The problem of adapting the shape, the volume and the weight of the cardiac prothesis to the free space made available in the pericardium cavity by ablation of the sick natural heart is not only a problem of physics, geometry and volume. The limitations as to the shape, the volume and the weight have, in addition, for the above-explained reasons, a direct determinent effect on the return flow rate, and hence on the functional characteristics of the cardiac pump.
By successive approaches and multiple slight adaptations, it has been possible, after several thousands of experimentations on animal, to solve in an acceptable manner this problem of adaptation in shape, volume and xeight on animal, which explains the extended survival today currently obtained in laboratory.
However, the anatomical limitations of human being are radically different from those of the animal and the results obtained by experimentation on animals cannot, in this field, be transposed to the human being. It is clear, in pratice for the cardiac surgeon, that the geometry of the cardiac prothesis must before all coincide into the configuration of the space left available by the ablation of the sick natural heart. On the contrary it is not acceptable that the thorax cavity of the sick person will have to conform to the geometry of the prothesis. Now, the applicants for receiving the cardiac prothesis are selected from those who have a pericardium cavity as large as possible in ordre to be able to house a bulky prothesis.
It must be further observed that this bulky prothesis cannot be directly coupled in the pericardium with a mechanical actuation system. As a matter of fact, such mechanical actuation systems will still increase the volume of the prothesis. It is hence necessary to provide the prothesis, but outside the pericardium, with electropneumatic of electro-hydraulic converters. But then the total yield of such prothesis is relatively low and a source of relatively high power (about 10 to 15 Watts) must be necessary.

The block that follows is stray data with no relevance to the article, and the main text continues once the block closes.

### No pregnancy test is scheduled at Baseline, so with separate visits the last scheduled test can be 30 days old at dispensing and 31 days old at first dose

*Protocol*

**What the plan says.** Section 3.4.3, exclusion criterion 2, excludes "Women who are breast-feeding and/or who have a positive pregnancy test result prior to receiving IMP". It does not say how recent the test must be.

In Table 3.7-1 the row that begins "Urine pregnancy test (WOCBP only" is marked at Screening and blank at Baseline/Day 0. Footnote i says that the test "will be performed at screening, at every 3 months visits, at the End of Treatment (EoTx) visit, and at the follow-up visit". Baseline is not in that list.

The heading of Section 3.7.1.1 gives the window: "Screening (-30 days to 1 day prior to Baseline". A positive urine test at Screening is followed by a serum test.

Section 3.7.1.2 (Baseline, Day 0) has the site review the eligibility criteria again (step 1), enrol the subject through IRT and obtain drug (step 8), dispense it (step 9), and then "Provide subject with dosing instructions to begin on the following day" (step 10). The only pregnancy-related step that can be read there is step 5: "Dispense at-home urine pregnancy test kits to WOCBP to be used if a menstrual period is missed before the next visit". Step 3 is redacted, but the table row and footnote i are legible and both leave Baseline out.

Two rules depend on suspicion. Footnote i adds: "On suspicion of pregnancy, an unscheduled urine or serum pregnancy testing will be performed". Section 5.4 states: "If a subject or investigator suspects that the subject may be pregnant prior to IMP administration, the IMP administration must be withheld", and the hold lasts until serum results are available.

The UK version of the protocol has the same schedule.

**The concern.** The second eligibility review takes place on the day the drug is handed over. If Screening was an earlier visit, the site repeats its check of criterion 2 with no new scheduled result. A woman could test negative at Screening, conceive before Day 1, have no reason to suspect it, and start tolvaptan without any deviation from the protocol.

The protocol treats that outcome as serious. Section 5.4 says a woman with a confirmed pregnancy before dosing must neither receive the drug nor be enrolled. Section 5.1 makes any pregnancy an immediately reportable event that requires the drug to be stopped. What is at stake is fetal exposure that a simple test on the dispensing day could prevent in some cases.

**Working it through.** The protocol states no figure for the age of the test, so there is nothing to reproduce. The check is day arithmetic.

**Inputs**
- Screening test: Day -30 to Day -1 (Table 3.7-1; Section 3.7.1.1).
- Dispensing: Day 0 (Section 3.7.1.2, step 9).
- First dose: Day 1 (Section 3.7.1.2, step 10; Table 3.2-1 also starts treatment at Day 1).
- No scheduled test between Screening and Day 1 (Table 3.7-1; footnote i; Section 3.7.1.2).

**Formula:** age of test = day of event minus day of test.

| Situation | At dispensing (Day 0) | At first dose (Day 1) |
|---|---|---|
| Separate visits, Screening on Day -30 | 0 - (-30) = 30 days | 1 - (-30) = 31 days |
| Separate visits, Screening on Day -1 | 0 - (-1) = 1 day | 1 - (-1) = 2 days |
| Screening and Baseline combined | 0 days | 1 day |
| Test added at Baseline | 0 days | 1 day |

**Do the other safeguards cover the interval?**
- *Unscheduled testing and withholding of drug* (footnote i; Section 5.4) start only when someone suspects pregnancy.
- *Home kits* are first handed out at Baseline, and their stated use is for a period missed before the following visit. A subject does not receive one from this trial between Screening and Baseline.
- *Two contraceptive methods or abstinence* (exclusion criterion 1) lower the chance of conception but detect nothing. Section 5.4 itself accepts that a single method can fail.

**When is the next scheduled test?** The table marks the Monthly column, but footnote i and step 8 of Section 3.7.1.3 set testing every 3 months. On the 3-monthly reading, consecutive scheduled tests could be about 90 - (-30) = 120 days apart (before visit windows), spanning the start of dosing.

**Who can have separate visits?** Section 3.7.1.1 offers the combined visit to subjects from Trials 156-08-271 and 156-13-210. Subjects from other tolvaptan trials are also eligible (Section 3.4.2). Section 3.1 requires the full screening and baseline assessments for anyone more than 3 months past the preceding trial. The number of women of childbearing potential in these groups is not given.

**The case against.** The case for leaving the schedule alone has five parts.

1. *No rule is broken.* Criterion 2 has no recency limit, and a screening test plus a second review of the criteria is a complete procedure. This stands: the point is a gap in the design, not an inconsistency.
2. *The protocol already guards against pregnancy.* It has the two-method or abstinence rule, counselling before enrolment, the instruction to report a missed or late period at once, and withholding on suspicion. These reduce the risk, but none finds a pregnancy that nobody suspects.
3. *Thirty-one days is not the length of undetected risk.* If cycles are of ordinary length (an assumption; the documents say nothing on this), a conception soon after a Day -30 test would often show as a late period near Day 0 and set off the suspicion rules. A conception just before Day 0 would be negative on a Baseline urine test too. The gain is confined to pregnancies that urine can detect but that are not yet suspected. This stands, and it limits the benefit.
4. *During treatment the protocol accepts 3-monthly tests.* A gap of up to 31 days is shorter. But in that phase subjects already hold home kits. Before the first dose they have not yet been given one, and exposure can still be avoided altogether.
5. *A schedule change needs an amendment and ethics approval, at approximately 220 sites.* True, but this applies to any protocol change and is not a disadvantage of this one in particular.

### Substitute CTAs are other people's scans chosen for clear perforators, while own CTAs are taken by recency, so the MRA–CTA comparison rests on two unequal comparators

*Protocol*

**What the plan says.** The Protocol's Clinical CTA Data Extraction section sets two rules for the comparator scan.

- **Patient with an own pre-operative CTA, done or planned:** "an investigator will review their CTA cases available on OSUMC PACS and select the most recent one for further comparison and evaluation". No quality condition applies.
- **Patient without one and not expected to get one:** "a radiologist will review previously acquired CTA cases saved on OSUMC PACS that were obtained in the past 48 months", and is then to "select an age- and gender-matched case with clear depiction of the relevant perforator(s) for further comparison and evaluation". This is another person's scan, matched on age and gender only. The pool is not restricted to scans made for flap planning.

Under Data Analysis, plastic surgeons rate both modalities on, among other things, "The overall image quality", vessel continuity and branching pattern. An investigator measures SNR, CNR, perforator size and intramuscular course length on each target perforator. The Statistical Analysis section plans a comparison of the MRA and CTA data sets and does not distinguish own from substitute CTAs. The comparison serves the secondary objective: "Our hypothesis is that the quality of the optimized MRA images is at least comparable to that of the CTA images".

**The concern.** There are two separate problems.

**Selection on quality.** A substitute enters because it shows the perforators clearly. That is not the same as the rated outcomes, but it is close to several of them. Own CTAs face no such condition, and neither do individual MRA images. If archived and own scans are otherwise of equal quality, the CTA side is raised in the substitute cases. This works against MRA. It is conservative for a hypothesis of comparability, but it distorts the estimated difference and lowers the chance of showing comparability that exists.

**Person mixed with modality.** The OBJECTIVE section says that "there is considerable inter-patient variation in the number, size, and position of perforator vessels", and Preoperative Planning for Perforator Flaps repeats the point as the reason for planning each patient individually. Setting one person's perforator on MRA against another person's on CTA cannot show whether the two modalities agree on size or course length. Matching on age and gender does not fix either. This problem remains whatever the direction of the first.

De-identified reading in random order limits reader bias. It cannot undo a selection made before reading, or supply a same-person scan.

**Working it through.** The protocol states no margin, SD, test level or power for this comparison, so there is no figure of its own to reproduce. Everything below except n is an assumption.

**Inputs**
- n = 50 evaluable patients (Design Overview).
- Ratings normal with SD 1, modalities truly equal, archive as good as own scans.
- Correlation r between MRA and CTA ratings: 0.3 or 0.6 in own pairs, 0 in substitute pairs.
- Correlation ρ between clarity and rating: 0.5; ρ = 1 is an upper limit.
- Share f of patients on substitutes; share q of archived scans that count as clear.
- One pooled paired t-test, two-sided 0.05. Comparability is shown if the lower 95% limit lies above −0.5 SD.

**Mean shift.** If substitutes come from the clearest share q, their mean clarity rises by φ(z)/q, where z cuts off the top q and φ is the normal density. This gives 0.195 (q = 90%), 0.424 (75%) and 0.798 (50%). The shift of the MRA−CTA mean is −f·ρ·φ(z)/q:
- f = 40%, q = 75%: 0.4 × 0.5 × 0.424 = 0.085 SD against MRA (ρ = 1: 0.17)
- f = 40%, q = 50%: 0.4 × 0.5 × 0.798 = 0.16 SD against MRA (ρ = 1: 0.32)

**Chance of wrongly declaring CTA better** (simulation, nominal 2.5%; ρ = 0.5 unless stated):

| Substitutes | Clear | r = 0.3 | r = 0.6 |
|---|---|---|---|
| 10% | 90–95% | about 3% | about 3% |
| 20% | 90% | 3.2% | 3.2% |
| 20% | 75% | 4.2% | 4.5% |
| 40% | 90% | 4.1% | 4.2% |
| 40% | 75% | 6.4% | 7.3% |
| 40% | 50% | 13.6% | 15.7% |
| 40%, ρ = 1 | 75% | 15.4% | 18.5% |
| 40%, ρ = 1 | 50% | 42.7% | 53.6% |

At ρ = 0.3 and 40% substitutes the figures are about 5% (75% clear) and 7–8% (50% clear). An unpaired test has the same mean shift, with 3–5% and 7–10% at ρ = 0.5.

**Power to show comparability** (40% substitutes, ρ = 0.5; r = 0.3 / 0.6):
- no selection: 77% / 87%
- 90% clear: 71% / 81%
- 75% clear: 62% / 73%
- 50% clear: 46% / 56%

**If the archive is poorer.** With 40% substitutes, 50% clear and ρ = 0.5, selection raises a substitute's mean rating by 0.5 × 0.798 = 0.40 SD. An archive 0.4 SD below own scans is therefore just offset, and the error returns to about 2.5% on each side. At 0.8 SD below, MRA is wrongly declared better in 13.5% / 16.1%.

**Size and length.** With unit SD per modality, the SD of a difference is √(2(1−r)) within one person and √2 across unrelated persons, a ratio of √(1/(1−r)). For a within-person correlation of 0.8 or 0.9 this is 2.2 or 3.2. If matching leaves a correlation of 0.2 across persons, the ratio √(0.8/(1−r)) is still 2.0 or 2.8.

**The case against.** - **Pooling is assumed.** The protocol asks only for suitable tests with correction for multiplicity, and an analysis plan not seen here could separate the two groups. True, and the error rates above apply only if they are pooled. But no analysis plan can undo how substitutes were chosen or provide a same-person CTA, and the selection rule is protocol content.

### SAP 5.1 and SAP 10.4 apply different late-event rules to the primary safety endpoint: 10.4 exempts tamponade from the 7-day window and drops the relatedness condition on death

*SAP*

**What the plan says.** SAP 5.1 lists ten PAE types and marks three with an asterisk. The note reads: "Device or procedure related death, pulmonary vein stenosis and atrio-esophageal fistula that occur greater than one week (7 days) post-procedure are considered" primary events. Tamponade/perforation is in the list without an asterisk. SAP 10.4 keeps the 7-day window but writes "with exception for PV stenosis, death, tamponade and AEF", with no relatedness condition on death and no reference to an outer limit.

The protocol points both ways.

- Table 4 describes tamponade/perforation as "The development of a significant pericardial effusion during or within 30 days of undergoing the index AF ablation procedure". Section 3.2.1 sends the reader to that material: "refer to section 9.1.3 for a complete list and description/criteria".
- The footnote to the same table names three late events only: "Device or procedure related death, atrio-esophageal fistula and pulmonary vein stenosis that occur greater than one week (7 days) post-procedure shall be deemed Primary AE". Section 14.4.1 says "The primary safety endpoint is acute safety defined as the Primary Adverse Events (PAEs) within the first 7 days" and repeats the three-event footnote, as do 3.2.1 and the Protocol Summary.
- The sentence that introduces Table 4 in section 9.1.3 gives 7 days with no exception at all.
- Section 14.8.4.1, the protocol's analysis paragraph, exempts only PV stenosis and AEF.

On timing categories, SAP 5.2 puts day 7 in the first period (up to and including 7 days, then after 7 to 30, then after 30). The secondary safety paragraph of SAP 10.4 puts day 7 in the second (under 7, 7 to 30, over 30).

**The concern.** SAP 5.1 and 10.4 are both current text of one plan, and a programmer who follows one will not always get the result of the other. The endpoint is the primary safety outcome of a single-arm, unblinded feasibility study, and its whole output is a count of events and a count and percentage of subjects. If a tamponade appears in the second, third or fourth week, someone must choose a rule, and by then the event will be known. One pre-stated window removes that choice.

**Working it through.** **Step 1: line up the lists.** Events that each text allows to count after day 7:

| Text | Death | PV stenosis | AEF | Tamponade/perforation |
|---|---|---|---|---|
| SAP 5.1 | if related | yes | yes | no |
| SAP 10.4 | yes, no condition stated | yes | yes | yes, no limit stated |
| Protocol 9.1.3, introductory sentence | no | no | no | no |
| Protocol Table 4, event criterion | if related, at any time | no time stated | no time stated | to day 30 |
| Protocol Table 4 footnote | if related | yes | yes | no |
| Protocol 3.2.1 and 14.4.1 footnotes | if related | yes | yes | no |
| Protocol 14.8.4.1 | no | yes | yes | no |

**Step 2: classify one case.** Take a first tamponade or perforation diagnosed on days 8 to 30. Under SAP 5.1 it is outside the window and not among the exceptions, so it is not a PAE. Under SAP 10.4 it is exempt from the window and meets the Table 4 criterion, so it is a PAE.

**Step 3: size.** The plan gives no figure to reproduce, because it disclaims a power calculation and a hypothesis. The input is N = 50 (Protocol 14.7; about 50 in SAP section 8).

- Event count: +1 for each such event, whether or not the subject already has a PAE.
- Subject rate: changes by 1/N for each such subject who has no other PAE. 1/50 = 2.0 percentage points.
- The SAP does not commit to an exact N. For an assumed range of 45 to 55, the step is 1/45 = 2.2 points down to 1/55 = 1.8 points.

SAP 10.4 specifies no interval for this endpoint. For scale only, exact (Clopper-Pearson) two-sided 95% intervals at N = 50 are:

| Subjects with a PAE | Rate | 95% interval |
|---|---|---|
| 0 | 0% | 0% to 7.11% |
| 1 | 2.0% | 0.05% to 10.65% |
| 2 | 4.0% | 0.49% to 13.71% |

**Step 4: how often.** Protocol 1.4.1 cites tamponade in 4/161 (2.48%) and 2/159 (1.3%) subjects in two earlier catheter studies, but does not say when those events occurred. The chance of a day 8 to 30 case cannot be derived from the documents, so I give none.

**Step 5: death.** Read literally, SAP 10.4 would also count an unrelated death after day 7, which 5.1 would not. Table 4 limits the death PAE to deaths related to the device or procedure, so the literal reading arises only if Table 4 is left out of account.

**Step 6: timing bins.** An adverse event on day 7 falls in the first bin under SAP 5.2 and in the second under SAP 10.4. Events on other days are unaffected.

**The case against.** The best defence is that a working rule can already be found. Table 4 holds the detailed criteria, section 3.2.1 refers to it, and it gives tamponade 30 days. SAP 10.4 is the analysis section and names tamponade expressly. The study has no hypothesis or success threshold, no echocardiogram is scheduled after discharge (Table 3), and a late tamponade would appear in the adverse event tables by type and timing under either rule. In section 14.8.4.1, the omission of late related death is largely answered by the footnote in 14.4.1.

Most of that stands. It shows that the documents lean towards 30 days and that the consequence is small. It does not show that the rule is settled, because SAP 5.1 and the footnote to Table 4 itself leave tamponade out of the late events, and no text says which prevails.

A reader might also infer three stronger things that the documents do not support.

In the present state of the art, in the field of the most performing electric generators, a 10 Watts power cannot be provided but by a battery of a weight higher than 1 kg, in order to obtain a complete autonomy of more than 3 hours with a portable battery. This results in constraints which are, for the patient, a factor of uncomfort. Moreover, the relatively low yield of the electro-pneumatic and electro-hydraulic converters results in a heat evolution liable to generate hot points in the converter.
In addition to the anatomical and psychological limitations, mentioned above, while taking into account the geometry, the weight and the volume of the artificial blood pump which must replace the failing natural heart, other standards must obligatorily be complied with in order that the artificial heart become effectively acceptable in human clinic. These standards are much, better explained in the state of the art than the anatomical and psychological limitations which, nevertheless, are prioritary.
These standards are of three orders, i.e.: biological, technological and economical (the cost of a prothesis must be as low as possible).
The biological standards concern the use of specific materials for the parts of the blood pumps which are in contact with the blood stream. These materials must be neutral vis-a-vis to the natural biological phenomena which condition the blood coagulation, when blood is in contact with an extraneous surface; These materials must, in addition, be non-toxic and must not generate local inflammatory reactions. Presently, a certain number of flexible plastic materials are used successfully for making membrane pumps.